UNC beats odds, UVa for ACC title Top scorer out, Heels win on Cavs' home field, 13-11

April 22, 1996|By Roch Eric Kubatko | Roch Eric Kubatko,SUN STAFF

CHARLOTTESVILLE, Va. -- Their leading scorer stood on the sideline in shorts and a T-shirt, leaning on crutches and wearing a plastic bag over the cast that covered his broken right ankle. And they were playing on the field where their opponent hadn't lost in its past 15 games.

The North Carolina Tar Heels had enough to overcome before yesterday's Atlantic Coast Conference lacrosse tournament final. Then, they added to their troubles with a horrendous first quarter, mis-connecting on passes and falling behind Virginia by four goals.

It was enough to fluster just about any team, but it wasn't enough to deny North Carolina another championship.

Getting a superb effort from junior goalkeeper Brooks Brown, the fourth-ranked Tar Heels defeated No. 3 Virginia, 13-11, before 2,651 at Klockner Stadium for their eighth ACC title in nine years.

Brown, who grew up in Potomac, was mobbed by his teammates after his 19-save masterpiece. But they gave him enough room to accept the trophy as Most Valuable Player.

"I'm real happy for the senior class. They've been the heart and soul of this team for the last three years. I feel great," he said.

He felt more comfortable once Carolina (12-3) went to a zone after the first quarter, which ended with Virginia leading 6-3. Brown said he began seeing the ball better, and he saw it often, as the Cavaliers outshot the Tar Heels, 60-40.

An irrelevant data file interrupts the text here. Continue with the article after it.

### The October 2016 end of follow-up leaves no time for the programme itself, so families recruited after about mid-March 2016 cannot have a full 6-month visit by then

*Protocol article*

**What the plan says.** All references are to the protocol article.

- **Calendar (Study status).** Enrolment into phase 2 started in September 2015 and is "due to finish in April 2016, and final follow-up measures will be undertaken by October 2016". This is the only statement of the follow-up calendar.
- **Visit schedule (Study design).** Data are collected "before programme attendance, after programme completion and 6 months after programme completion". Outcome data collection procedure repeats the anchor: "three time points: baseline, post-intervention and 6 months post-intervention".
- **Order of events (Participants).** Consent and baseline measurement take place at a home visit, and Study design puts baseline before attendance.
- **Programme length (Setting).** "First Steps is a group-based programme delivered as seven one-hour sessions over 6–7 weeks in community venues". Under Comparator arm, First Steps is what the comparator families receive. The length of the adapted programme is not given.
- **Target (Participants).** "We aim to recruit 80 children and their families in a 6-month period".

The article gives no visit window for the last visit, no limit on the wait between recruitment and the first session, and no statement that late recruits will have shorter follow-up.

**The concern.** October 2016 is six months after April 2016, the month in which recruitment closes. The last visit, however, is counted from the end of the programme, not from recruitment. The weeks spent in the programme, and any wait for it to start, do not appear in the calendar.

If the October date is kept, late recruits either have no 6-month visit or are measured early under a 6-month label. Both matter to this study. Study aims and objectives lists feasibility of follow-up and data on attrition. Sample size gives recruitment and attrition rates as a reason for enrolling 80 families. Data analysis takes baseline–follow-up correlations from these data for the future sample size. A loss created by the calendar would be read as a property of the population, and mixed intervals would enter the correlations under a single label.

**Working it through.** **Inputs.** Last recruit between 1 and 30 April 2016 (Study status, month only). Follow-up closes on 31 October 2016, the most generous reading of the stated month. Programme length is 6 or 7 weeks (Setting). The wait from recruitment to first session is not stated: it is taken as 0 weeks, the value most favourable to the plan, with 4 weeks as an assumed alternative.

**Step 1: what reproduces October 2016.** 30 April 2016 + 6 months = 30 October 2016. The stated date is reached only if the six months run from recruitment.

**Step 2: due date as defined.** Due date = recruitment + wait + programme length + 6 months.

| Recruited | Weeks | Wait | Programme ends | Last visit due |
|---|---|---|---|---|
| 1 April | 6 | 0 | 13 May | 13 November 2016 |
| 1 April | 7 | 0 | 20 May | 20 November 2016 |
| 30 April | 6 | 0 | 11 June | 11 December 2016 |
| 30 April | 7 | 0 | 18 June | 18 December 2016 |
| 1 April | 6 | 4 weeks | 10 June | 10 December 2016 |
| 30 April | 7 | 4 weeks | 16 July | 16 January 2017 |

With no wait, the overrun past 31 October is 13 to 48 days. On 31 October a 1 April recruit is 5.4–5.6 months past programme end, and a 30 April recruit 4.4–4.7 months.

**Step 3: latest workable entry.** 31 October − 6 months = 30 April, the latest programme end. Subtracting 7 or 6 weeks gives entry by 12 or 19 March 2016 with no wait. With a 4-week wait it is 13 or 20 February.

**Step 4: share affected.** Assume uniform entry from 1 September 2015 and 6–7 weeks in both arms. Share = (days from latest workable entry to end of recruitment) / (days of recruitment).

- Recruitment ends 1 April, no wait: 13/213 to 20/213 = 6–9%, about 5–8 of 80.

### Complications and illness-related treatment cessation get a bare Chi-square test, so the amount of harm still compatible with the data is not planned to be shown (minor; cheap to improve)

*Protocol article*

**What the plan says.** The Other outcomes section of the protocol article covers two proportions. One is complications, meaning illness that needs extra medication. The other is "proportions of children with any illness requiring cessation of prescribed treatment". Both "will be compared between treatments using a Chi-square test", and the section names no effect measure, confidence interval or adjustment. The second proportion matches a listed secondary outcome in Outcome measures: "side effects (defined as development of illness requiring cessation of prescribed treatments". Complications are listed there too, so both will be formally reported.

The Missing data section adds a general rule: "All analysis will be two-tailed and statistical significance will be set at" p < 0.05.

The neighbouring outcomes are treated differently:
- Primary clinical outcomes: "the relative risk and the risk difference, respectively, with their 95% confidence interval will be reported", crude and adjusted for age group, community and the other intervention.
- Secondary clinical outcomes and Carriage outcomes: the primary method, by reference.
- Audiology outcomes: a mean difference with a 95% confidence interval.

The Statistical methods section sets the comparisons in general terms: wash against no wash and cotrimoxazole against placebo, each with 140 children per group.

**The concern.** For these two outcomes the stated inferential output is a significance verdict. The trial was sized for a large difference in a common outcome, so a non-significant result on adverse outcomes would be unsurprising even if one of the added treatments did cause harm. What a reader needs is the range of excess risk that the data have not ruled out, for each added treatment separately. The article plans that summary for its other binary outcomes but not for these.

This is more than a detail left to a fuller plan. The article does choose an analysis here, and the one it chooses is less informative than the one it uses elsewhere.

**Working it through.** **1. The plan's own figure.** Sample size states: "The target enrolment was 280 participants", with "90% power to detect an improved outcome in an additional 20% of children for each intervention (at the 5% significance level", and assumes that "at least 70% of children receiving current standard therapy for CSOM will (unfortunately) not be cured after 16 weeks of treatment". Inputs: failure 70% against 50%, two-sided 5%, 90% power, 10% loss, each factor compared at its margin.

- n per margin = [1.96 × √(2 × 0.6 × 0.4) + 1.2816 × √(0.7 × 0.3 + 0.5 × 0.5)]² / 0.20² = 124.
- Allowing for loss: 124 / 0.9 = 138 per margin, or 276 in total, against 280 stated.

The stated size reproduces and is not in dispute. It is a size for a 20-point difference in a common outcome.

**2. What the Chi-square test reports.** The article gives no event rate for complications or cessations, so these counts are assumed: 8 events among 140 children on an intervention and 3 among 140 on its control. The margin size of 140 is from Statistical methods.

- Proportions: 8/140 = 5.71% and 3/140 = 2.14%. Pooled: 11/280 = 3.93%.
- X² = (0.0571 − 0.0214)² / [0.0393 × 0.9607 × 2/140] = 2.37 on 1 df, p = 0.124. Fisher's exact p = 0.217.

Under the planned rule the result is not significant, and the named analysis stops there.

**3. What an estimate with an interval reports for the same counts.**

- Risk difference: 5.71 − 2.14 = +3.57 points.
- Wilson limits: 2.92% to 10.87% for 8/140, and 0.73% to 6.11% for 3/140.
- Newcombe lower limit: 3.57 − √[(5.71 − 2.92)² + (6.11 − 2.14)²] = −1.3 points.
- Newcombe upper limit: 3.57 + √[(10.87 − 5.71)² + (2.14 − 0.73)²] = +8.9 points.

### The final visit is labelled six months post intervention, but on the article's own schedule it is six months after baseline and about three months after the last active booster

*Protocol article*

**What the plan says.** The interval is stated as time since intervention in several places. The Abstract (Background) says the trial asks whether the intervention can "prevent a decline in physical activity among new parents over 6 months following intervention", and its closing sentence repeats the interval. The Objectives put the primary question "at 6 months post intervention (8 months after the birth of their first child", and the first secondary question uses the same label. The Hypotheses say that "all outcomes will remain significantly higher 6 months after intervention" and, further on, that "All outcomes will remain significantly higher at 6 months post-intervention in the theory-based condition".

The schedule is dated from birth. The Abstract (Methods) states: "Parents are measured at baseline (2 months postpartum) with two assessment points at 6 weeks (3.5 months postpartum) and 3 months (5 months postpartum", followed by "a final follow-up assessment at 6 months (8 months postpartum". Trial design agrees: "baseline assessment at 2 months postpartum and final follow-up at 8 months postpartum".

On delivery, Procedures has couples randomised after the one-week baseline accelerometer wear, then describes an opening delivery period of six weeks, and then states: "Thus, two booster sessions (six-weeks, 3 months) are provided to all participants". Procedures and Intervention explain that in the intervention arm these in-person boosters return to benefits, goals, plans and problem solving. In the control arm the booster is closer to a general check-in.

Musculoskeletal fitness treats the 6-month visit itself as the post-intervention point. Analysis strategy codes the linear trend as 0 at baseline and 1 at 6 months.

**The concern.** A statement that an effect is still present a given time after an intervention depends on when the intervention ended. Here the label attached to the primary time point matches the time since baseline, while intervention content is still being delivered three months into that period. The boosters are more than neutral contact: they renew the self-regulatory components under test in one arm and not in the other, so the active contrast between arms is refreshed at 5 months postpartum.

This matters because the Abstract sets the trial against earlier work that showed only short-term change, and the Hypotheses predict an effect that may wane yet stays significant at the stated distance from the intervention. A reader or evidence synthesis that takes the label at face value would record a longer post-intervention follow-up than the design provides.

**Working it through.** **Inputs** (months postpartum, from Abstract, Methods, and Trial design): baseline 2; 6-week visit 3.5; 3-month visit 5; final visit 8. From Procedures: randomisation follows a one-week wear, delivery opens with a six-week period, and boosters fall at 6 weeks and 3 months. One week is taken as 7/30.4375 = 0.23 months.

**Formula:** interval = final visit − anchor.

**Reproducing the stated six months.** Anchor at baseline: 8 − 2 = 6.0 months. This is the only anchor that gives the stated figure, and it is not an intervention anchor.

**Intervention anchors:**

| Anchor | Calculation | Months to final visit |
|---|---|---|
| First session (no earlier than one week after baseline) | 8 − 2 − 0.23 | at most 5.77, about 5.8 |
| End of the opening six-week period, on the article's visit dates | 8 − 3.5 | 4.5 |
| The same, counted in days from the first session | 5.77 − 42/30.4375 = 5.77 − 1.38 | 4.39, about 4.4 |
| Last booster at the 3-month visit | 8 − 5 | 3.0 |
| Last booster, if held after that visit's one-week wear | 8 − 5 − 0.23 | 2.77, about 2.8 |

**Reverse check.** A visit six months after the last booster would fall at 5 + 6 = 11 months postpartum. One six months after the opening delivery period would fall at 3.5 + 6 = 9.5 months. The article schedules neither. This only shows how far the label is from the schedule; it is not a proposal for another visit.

"I knew they were going to shoot," he said. "That's what Virginia does. They keep coming at you.

"When we went zone, they were taking a lot of shots from 15 yards out and I've got to make those saves or I'm coming out of the game."

Said Carolina coach Dave Klarmann: "Anyone who wants to play Virginia man-to-man, good luck."

Brown was protecting a two-goal lead going into the last quarter. Virginia's David Curry scored at 5: 39, but the Cavaliers (9-3), who were seeded third, were silenced over the next seven minutes. Carolina, the top seed, got goals from senior attackmen Mark Phillips and Brendan Carey to remain in front.

Virginia missed junior attackman Doug Knight down the stretch. He had four goals and two assists before injuring his shoulder two minutes into the fourth quarter.

That took away whatever advantage the Cavaliers had with Carolina's Merrill Turnbull in street clothes. Turnbull broke his ankle during Friday night's 18-8 win over No. 11 Duke.

Knight's injury and a strained back that hampered Virginia's sophomore goalkeeper Chris Sanderson (13 saves) "didn't have a bearing on how we played. No excuses on that front," said Cavaliers coach Dom Starsia, whose team hasn't won an ACC title since 1986. "We had some good chances at the end and their goalie played very well. We got beat by a team that played better than us."

Maryland freshman attackman Scott Hochstadt was named to the all-tournament team. He scored three goals in Friday night's 13-9 loss to Virginia.

Pub Date: 4/22/96

Baltimore Sun Articles
|
|
|
Please note the green-lined linked article text has been applied commercially without any involvement from our newsroom editors, reporters or any other editorial staff.